10 Exceptional Benefits of Getting to Work Early

Arriving to work just five minutes earlier than your start time can be immensely helpful for your reputation and your career.

Reviewed by Chris Leitch

The benefits of getting to work early

Starting your working day before anyone else may not seem like a particularly enticing prospect, but there are actually many benefits involved. There’s a lot to be said about being organized and ready to go, and getting into a routine that means you’re not rushing about in a frenzy. It can be quite liberating and motivating, while it can even improve team relations.

The benefits you can gain from making sure you get to the office in plenty of time will be beneficial for your career, your free time, and your mental health. I know you don’t want to get up any earlier, but hear me out.

Here are the 10 benefits of getting to work early, even if it’s just a few minutes earlier.

1. You look good

Being punctual for work is an important trait and an essential component of a strong work ethic, which is a fundamental characteristic of professionalism. On the other hand, being the person who is always late isn’t a good look to project to both your boss and your coworkers; if anything, you’ll come across as unmotivated and disorganized, and it can hinder your career progress.

2. You become a role model

If you manage staff that aren’t great at managing their time, turning up to work before anyone else (so that when they arrive, they see you already making a start) can be a powerful motivator. Leading by example is an effective way to manage a team, and your good habits and visible strong work ethic may start to be adopted by others.

3. You boost your productivity

Starting work early means you have the opportunity to get more done. This doesn’t necessarily mean you’ll work more hours than anyone else, but getting a head-start can aid motivation and mean you get on a roll. Rather than being rushed towards the end of the day, being ahead of yourself means you can take it slower later in the day when you start to flag, rather than getting stressed and worrying about not hitting your targets.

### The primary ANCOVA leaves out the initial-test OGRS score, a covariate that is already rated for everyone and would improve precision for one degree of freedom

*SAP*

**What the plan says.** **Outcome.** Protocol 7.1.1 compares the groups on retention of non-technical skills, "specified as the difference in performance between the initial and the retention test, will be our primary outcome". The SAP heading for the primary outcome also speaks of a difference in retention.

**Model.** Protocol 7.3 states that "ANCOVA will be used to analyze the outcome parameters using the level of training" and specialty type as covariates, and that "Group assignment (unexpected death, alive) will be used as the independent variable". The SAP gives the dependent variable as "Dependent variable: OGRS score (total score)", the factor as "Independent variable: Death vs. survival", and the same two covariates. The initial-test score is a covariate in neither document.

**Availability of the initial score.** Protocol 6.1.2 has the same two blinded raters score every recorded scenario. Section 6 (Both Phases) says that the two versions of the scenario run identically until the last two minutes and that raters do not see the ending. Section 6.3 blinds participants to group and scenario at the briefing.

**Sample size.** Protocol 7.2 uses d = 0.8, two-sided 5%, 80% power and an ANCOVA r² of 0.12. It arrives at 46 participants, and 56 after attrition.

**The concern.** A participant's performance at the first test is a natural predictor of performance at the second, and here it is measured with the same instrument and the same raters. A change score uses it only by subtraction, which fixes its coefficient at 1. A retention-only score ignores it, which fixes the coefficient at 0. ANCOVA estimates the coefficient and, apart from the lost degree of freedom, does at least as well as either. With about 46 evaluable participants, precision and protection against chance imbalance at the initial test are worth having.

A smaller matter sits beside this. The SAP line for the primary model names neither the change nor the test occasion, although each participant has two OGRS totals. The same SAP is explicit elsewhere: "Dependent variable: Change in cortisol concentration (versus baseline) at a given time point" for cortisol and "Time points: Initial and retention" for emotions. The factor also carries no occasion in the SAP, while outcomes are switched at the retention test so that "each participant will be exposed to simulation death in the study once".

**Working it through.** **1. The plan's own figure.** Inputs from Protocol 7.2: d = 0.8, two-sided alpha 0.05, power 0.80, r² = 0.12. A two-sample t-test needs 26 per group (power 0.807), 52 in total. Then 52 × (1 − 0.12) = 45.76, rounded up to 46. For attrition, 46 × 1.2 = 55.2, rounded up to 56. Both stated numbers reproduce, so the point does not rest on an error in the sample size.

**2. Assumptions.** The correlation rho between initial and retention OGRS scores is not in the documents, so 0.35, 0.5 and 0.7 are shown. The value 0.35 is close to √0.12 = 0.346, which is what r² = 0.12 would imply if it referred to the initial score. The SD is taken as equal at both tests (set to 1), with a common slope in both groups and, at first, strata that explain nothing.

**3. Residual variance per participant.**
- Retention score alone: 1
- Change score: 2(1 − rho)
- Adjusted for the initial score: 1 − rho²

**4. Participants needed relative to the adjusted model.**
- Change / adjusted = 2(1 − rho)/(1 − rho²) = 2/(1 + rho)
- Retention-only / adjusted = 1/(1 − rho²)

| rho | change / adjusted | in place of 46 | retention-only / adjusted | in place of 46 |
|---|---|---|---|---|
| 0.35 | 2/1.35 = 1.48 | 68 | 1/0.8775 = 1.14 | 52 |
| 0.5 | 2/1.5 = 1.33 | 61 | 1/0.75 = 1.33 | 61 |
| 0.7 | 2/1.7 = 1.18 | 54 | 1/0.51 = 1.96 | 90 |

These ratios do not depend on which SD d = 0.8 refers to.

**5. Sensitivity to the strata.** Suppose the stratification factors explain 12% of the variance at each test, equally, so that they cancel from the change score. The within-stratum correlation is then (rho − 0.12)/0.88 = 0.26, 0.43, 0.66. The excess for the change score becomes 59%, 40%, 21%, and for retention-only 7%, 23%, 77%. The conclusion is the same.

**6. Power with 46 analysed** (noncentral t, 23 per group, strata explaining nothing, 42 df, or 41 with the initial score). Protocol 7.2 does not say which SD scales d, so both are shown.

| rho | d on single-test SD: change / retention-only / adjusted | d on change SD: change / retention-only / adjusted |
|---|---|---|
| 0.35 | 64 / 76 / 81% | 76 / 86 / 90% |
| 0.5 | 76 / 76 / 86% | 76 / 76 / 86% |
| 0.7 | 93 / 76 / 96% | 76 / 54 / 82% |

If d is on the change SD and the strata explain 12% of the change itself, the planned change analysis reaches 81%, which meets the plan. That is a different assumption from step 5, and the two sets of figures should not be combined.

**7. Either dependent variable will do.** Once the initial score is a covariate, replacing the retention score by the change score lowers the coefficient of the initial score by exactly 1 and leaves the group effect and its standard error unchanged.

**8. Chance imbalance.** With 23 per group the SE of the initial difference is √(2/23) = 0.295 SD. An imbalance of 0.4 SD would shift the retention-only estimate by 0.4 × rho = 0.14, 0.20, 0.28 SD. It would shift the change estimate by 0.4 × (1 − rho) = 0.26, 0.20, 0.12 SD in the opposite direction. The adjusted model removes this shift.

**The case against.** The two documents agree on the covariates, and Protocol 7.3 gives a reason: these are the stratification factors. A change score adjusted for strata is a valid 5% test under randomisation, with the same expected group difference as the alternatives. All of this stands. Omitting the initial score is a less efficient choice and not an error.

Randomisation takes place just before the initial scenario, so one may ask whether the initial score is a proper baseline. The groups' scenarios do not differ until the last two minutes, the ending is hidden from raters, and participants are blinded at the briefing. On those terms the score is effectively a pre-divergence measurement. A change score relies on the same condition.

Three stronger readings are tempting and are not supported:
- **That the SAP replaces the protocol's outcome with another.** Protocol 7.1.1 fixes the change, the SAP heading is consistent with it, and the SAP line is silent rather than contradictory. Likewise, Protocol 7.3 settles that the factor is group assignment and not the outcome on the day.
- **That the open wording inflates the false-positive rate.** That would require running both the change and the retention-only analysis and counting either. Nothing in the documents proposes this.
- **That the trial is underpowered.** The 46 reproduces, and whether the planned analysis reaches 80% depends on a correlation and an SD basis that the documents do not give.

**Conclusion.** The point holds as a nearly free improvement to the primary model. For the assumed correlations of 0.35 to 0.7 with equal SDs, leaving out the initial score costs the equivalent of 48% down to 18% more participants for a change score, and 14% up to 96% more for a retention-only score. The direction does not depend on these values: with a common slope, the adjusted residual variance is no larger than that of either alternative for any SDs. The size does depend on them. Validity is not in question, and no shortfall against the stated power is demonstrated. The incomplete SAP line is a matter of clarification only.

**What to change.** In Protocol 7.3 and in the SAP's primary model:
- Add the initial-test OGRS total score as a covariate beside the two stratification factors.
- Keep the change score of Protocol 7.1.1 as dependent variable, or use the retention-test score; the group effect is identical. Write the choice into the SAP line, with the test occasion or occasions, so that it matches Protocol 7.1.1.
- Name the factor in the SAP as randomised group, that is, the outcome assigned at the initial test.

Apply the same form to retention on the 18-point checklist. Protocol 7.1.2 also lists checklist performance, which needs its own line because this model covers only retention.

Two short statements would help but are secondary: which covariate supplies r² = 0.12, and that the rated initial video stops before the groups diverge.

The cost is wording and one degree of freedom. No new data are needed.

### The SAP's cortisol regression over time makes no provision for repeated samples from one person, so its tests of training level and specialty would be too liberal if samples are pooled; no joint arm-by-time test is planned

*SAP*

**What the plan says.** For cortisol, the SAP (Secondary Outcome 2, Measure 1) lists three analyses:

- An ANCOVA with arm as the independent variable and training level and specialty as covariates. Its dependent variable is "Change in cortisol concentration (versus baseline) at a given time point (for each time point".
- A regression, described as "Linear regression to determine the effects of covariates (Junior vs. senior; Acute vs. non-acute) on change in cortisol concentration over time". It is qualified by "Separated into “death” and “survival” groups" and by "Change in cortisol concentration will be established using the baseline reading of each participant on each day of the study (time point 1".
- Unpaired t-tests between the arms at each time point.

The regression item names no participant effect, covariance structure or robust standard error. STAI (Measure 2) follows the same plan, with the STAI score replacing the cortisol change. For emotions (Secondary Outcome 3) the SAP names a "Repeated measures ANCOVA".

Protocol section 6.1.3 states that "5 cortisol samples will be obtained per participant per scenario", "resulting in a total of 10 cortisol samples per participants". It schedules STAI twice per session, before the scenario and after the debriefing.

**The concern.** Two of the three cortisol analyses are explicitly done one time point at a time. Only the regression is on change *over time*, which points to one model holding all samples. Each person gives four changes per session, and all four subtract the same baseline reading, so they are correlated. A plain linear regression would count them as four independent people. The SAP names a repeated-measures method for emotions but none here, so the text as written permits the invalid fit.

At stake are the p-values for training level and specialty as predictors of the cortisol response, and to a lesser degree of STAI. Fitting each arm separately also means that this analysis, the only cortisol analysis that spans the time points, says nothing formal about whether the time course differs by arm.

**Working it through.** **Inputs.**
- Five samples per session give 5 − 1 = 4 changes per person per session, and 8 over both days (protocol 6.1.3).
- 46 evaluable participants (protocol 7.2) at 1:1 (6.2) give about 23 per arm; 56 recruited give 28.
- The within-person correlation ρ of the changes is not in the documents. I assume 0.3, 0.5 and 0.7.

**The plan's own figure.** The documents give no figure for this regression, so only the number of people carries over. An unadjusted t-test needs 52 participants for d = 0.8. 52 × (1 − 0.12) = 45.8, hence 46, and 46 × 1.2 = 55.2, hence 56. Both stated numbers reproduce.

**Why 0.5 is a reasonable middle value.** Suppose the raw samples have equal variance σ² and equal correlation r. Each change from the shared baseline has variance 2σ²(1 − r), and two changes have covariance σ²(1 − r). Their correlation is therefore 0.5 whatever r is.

4. You have quiet time to concentrate

Continuing on the theme of productivity, starting work early means you have a whole dedicated period of time to work when no one else is around. Sometimes working in an office with other people is actually quite a big workplace distraction, and it’s very difficult to focus. If you use this quite time to approach the tasks that are difficult to do in the company of other people and their chatter, you can do the easier tasks when everyone else arrives, knowing you don’t have the big one hanging over your head for the day.

5. You cement good habits

Habits are built through consistency. Getting to work early might be hard at first, but over time, you’ll start seeing it as much more natural, and it will just be something you do rather than a battle. Cementing good habits such as getting to work early takes dedication and commitment, and this may start to rub off in other areas of your life as you see the benefits of sticking with something, even if it’s hard to form good, lasting habits. The positive effects of a solid morning routine have been well documented, so it’s a good place to start.

6. You reduce your stress levels